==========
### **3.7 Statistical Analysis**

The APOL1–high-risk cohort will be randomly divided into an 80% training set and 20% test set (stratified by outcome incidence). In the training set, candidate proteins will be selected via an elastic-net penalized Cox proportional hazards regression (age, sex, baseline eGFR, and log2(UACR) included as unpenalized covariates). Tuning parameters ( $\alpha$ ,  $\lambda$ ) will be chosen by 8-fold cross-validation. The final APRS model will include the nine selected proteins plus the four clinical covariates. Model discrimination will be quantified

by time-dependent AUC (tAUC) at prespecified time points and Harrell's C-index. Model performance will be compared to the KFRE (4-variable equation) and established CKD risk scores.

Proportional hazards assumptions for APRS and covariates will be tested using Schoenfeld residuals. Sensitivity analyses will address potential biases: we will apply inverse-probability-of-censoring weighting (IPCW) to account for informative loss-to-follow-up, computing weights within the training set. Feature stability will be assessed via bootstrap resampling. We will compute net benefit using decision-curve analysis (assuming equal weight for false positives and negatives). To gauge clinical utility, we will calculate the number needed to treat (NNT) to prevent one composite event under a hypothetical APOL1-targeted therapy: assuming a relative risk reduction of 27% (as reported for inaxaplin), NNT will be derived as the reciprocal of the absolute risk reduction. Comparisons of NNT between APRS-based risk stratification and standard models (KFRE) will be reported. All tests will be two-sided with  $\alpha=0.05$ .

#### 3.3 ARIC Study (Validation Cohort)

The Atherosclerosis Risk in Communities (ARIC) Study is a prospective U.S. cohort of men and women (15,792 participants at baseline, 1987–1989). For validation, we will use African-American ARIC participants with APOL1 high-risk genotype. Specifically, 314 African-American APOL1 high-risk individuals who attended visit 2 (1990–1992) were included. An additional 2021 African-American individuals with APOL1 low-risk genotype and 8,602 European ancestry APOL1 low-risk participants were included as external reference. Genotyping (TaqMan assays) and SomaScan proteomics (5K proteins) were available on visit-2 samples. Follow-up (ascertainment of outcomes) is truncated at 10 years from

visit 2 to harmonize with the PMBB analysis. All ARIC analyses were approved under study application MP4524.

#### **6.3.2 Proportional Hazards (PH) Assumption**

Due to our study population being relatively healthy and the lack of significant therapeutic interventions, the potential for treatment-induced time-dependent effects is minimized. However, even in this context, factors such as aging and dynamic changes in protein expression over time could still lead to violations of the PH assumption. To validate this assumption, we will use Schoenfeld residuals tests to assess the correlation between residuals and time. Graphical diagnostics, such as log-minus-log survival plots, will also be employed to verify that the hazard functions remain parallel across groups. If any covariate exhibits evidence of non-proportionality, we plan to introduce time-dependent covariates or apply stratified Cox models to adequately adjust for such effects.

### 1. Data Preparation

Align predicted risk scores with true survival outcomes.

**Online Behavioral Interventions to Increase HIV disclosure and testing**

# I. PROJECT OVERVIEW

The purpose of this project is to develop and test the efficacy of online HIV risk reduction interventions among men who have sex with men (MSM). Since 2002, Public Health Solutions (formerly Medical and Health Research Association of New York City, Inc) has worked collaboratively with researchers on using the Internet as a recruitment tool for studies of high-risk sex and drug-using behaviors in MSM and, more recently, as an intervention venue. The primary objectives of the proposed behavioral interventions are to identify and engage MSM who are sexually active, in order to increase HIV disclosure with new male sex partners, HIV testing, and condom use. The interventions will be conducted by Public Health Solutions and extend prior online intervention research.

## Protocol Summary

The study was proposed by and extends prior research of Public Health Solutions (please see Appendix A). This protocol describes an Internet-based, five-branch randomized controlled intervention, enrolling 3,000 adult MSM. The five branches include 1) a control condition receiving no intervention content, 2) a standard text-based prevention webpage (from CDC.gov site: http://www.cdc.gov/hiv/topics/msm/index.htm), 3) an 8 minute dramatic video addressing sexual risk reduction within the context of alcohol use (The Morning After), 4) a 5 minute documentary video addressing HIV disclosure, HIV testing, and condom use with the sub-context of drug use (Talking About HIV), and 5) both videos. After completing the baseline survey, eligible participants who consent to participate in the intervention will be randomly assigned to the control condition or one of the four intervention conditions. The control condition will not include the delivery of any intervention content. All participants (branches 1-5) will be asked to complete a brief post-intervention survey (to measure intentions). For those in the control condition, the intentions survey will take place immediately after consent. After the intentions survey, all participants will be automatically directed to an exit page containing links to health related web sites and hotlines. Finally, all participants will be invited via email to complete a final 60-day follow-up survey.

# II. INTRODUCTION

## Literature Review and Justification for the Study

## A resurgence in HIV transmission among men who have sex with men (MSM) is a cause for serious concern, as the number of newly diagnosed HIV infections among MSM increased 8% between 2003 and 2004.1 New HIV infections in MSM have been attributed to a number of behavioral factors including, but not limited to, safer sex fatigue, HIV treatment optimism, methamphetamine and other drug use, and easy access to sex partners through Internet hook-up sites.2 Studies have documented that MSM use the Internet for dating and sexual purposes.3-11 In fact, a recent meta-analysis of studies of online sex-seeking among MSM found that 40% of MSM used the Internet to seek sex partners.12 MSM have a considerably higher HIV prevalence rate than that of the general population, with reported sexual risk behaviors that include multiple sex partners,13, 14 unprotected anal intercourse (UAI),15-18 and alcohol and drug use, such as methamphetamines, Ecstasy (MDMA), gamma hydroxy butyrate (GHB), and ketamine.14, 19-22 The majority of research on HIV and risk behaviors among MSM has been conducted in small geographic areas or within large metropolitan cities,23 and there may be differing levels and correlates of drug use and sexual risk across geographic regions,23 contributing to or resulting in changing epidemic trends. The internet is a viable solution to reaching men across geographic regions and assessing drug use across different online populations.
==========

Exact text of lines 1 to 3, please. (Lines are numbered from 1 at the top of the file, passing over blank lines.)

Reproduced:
### **3.7 Statistical Analysis**

The APOL1–high-risk cohort will be randomly divided into an 80% training set and 20% test set (stratified by outcome incidence). In the training set, candidate proteins will be selected via an elastic-net penalized Cox proportional hazards regression (age, sex, baseline eGFR, and log2(UACR) included as unpenalized covariates). Tuning parameters ( $\alpha$ ,  $\lambda$ ) will be chosen by 8-fold cross-validation. The final APRS model will include the nine selected proteins plus the four clinical covariates. Model discrimination will be quantified

by time-dependent AUC (tAUC) at prespecified time points and Harrell's C-index. Model performance will be compared to the KFRE (4-variable equation) and established CKD risk scores.